“The Delayed Crash”
After daughter Coco was born in 2004, actress Courteney Cox described going through postpartum depression and postpartum anxiety…starting only 6 months after birth. She described to USA Today,
I couldn’t sleep. My heart was racing. And I got really depressed. I went to the doctor and found out my hormones had been pummeled.”
And in fact, Courteney received some emotional support from fellow sufferer Brooke Shields. Cox also described feeling suicidal feelings, and a sense of “smallness.” This description of feeling “small”, vulnerable and insignificant is a very important warning sign of depression and anxiety. It is important to seek support as there are ways to cope and heal from these phases.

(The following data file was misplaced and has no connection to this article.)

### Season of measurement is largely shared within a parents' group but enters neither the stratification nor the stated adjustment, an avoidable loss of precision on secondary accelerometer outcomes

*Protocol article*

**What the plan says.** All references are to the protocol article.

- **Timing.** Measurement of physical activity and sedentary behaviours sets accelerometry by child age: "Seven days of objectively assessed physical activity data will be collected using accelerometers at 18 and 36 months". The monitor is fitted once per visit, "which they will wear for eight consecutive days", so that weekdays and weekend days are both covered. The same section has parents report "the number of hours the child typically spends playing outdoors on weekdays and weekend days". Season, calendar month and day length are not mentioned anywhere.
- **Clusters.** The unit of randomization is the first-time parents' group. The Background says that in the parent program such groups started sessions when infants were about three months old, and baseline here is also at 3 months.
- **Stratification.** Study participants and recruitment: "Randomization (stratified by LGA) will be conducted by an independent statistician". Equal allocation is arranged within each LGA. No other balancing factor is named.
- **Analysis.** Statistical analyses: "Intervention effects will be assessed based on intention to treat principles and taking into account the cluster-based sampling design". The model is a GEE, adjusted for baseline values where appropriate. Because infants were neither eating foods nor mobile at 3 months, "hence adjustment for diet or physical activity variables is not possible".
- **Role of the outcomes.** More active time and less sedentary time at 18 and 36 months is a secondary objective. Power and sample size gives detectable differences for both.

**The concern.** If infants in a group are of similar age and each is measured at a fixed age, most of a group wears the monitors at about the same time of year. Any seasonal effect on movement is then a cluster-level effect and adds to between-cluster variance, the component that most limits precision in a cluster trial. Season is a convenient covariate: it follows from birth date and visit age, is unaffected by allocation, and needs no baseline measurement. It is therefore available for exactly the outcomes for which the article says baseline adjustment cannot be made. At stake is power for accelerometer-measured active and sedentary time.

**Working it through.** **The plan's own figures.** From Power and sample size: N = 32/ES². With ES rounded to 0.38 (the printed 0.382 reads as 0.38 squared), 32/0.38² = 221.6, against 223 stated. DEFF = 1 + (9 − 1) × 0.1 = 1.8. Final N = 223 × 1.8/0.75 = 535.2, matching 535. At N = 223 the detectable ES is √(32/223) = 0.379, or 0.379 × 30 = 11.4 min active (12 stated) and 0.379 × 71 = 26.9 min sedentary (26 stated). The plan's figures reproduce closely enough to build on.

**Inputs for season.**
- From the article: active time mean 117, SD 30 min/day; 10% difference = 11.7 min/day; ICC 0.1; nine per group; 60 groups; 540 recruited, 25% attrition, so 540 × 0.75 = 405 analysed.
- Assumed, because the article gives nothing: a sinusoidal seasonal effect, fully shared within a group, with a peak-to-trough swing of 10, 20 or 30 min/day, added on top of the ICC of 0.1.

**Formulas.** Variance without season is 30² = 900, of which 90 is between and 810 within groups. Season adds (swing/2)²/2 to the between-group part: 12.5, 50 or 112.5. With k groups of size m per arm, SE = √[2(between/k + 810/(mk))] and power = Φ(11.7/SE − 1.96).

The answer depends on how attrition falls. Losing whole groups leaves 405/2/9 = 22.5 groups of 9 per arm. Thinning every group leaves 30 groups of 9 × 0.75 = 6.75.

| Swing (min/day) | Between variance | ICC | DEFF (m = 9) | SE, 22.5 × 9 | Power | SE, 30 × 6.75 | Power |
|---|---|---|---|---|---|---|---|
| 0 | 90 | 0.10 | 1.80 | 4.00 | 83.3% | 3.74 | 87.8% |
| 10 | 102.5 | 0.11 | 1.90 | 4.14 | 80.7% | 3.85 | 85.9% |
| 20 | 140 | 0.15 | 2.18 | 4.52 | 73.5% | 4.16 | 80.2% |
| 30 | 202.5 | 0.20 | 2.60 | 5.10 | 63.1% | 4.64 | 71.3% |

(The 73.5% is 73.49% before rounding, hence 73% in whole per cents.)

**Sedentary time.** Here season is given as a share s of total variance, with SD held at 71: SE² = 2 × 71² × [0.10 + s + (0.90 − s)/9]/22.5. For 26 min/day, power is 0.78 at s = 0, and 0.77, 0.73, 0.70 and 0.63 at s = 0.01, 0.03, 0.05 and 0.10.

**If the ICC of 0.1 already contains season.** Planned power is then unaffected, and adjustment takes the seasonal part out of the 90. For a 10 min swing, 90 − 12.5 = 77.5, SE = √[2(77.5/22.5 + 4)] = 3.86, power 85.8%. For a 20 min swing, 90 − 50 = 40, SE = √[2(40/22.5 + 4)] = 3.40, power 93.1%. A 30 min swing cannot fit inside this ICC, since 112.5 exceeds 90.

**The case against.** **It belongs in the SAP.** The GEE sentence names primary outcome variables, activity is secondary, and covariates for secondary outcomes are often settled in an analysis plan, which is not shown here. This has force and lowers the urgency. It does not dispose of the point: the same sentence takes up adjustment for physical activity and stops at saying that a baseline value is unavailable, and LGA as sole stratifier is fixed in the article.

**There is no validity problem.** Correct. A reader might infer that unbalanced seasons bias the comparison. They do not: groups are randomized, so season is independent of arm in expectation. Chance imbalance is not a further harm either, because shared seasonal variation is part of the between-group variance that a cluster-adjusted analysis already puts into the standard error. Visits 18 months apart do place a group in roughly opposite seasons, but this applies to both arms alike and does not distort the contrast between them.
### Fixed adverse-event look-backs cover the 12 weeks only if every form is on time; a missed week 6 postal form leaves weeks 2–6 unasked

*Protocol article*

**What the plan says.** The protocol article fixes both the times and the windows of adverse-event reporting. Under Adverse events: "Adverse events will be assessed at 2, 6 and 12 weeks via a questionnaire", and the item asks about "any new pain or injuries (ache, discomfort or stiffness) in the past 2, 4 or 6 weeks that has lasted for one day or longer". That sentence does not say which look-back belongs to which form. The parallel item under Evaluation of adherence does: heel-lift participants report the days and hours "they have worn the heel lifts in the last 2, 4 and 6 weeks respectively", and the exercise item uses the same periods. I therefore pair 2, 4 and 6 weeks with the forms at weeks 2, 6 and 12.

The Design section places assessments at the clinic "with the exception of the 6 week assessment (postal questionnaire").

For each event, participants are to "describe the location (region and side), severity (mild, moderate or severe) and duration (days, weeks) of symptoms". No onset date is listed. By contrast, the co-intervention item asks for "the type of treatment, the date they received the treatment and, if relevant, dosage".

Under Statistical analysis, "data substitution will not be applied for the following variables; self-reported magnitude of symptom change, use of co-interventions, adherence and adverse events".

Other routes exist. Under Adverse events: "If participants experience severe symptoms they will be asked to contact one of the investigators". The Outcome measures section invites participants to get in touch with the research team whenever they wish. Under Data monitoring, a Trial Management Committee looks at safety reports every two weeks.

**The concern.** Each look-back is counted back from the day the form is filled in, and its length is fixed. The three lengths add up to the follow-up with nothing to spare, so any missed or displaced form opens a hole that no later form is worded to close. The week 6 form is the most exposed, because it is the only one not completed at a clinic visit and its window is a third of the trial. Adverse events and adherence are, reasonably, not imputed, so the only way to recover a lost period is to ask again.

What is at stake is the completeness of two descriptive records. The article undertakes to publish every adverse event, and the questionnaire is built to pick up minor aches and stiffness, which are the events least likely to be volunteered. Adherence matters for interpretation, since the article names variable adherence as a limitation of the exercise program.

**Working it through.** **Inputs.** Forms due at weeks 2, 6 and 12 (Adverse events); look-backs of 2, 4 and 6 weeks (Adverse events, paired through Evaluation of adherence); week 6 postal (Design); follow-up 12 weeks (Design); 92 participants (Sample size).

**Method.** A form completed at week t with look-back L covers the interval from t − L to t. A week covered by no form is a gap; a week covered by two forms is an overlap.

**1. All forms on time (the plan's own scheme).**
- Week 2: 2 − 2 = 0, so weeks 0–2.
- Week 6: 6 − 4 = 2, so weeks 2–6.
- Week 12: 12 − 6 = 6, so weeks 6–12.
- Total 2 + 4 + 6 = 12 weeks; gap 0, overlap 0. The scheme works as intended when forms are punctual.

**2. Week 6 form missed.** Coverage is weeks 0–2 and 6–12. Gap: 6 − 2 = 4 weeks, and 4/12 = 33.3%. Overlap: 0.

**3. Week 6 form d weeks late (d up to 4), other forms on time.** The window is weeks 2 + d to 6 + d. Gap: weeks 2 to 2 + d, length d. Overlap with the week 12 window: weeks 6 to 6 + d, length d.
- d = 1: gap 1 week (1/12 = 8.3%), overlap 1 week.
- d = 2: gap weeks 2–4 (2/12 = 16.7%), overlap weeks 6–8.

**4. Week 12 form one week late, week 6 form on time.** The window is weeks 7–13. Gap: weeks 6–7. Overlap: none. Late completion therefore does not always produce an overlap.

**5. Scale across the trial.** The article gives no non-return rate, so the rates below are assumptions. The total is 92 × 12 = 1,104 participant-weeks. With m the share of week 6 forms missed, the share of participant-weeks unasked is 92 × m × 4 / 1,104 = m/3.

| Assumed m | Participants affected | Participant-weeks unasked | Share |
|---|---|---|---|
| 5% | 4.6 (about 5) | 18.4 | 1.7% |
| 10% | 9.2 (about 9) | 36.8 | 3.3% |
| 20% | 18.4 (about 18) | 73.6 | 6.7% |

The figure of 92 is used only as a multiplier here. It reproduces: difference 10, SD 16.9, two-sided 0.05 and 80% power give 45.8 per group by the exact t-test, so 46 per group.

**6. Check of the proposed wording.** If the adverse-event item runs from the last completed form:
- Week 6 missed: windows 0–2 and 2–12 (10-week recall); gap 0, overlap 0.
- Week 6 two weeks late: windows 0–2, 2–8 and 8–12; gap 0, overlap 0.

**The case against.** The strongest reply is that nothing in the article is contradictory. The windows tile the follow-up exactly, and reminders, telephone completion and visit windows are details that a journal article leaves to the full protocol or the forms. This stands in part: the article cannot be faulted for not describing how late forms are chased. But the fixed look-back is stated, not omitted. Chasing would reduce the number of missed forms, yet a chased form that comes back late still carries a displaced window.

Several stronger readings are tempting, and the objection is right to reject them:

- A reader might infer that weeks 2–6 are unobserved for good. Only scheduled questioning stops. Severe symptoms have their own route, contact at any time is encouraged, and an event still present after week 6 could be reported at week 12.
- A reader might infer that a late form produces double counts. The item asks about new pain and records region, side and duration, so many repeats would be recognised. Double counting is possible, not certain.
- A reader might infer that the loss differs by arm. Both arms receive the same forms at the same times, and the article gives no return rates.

“The Honest Actress”
After the birth of her daughter Frances, Amanda Peet described her severe depression to Gotham magazine. She says she experienced a euphoric pregnancy and it “all came crashing down the second [Frankie] was born.” Expecting to continue in the wonder of her pregnancy, she instead felt “sleep-deprived beyond belief” and ambivalent about motherhood, much like the feelings Brooke Shields described.
I want to be honest about it because I think there’s still so much shame when you have mixed feelings about being a mom instead of feeling this sort of ‘bliss.’ I think a lot of people still really struggle with that, but it’s hard to find other people who are willing to talk about it.”
Every time a famous person reveals a personal struggle such as the postpartum depression symptoms they experience, which are common to many others, they are opening doors to helping more people heal and find help. Cue Hayden Panettiere.